Key IRS Numbers for 2023
From the CFP® Team at Washington Wealth Advisors
As the crisp air of the season begins to take hold, we financial advisors spend time on year-end wrap up activities and preparations for 2023 with our clients. Some of the important factors affecting our thinking are the key numbers published by the IRS for 2023 limits and deductions. It allows us to plan for our clients and develop strategies to support the best ways to help them succeed financially.
Here are some of the key numbers that the IRS has released for 2023.
Defined Contribution Plans
Employees will be able to increase their elective salary deferrals to their defined contribution plans significantly in the coming year. Remember that, unlike IRAs, 2022 defined contributions must be made before December 31, 2022.
- The salary deferral contribution limit will increase to $22,500 in 2023 for employees under age 50.
- Catch-up contributions for those age 50 or older by the end of the calendar year increases to $7,500, for a total employee contribution of up to $30,000.
- However, the total defined contribution maximum limit, from all sources (including employer contributions and after-tax contributions), has increased to $66,000 for 2023.
- IRA contribution limits increased to $6,500 per year with a $1,000 catch-up contribution allowed for workers over 50. Anyone with at least $6,500 (or $7,700) of earned income can make a Traditional IRA contribution. However, such contributions may or may not be tax deductible, depending on income.
- If both a worker and spouse do not have access to an employer-sponsored retirement plan, then Traditional IRA contributions are always deductible, regardless of income.
- If a worker and/or spouse is covered by an employer-sponsored plan, then the deductibility of Traditional IRA contributions decreases as income increases. These limits have increased for 2023:
- Singles and Head of Household: The phase-out range for the deductibility of a Traditional IRA for those covered by an employer-sponsored plan now starts at $73,000.
- For married couples filing jointly: The phase-out range now starts at $116,000. However, if only one spouse is covered by an employer plan, the phase-out does not begin until $218,000.
- Roth IRA contribution limits also have increased to $6,500 per year with a $1,000 catch-up contribution allowed for workers over 50, assuming there is at least an equivalent amount of earned income during the year.
- Roth IRA are never deductible unlike Traditional IRAs. All contributions are made with after-tax dollars.
- Income limits apply to making a Roth IRA contribution, but the good news is that these limits are increasing:
- Married taxpayers filing jointly – The Roth IRA income phaseout range begins at $218,000.
- Single taxpayers and heads of household – The Roth IRA income phaseout range now begins at $138,000.
IRA Contribution Deadlines for 2022
Whether a Traditional IRA or a Roth IRA, taxpayers have until April 15, 2023 to make their 2022 IRA contributions. This means taxpayers have the ability to assess their tax situation for the year before making key decisions about IRA contributions.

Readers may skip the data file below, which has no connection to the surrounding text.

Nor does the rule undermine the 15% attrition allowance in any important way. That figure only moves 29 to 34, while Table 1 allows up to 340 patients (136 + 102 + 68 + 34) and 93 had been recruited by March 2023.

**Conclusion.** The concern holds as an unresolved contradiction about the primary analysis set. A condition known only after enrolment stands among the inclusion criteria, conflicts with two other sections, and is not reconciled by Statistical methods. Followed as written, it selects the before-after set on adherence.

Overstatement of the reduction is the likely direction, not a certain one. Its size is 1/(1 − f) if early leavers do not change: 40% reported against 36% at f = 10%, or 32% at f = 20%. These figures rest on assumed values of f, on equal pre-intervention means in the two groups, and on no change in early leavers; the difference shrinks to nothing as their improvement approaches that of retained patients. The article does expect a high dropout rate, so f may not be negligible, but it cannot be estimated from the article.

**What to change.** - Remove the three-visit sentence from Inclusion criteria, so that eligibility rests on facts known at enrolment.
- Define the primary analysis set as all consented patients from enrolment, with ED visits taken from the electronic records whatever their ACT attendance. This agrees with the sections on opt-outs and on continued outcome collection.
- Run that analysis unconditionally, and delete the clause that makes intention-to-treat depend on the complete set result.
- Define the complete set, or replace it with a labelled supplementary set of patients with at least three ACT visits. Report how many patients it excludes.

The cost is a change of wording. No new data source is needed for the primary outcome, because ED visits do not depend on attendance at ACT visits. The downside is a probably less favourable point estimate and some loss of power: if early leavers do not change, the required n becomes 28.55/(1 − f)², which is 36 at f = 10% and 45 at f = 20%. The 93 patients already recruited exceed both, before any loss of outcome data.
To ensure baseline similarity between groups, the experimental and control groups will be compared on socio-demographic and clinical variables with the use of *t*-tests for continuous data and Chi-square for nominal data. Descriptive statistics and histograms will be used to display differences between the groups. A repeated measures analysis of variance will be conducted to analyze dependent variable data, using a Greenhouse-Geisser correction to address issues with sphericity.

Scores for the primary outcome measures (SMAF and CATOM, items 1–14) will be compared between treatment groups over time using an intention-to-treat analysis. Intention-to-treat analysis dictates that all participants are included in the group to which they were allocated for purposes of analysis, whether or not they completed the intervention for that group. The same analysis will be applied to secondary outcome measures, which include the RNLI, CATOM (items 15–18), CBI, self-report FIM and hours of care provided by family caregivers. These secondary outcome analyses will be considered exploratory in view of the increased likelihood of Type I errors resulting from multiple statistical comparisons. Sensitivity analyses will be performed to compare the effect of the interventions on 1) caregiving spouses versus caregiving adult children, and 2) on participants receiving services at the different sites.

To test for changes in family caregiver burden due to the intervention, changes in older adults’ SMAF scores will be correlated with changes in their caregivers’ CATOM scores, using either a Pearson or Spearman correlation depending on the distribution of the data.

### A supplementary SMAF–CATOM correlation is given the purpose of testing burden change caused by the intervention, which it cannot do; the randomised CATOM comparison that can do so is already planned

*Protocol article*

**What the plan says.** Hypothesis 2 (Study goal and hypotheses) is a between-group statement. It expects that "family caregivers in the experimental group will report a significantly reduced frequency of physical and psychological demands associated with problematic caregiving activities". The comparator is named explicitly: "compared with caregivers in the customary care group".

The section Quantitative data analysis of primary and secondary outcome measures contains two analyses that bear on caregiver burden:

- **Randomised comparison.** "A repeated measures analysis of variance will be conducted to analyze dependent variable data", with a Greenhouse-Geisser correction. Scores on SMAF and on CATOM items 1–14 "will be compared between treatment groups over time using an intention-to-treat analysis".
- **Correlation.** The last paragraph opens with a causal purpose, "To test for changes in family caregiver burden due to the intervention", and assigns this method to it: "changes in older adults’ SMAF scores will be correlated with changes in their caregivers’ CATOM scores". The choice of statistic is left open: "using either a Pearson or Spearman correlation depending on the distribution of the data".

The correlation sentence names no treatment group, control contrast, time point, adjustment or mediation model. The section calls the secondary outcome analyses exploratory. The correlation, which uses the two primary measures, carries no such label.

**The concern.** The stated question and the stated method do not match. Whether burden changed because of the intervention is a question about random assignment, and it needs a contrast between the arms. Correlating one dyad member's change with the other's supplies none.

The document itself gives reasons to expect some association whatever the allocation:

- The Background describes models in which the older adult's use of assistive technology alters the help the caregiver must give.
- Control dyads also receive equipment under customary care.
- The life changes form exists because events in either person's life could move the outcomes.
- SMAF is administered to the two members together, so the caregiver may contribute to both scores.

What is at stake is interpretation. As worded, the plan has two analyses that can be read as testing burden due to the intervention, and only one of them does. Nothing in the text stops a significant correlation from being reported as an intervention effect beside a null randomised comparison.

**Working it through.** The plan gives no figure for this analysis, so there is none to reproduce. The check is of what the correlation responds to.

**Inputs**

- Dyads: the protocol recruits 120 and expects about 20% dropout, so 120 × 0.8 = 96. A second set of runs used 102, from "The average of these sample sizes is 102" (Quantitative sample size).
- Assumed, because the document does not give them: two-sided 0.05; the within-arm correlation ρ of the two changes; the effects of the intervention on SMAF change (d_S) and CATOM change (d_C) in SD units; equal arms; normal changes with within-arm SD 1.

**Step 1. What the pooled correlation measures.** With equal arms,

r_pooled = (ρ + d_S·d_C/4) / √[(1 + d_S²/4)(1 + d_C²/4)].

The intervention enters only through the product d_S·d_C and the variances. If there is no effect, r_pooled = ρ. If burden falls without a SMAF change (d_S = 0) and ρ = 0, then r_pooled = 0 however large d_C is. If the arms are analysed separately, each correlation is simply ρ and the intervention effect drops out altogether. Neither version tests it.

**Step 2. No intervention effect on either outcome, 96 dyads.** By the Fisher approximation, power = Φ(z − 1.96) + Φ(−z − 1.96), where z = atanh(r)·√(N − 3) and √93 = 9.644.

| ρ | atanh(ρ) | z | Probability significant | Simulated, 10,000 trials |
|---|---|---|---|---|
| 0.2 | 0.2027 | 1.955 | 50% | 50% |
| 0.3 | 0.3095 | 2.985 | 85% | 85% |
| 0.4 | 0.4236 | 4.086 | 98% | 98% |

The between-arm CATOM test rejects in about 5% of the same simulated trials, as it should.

Flexible Spending Accounts (FSA)
For 2023, the annual maximum contribution limit for an FSA increases to $3,050. As for 2022, participants will be able to carry over a maximum of $610 of unused health FSA funds into 2023. However, this carry-over feature is optional (and may or may not come with a grace period), so it is important for employees to check their employer’s policy carefully.
Health Savings Accounts (HSA)
Keep in mind that HSA accounts are only available to employees enrolled in high-deductible health plans. So, once again, it is important for employees to carefully check their health plan’s policy.
- The contribution limits have been raised for HSA accounts for 2023 to $3,850 for self-only coverage and $7,750 for a family.
- Catch-up contributions of $1,000 are allowed for anyone age 55 or older.
The standard deduction increases regularly, and Tax Year 2023 is no different.
- Married filing jointly, the standard deduction has increased by $1800 to $27,700.
- Single taxpayers and those married filing separately, it increases to $1213,850.
- Head of household, the deduction has increased to $20,800.
- Those over age 65 have an additional standard deduction, singles/head of household additional $1,850 and all others additional of $1,500.
Top 37% Income Tax Bracket & Long-Term Capital Gains
The taxable income threshold for the top income tax bracket of 37% has also increased.
- Married taxpayers, the bracket now starts at $693,750 of income and Married filing separately at $346,875.
- Head of household and single filers jump into the 37% tax bracket at $578,125 of income.
- Long-term capital gain 20% tax bracket starts at $553,850 for married taxpayers filing jointly and $276,900 for those filing separately.
- For heads of household, the long-term capital gain 20% tax bracket starts at $523,050 and for singles at $492,300.
Contribution limits and deductions are changing and every little bit matters. If you want some trusted advice to ensure that you are taking advantage of available benefits and maximizing all opportunities for your future, connect with us at 703.584.2700, email at firstname.lastname@example.org, or book time online with your advisor. We are ready to support you.
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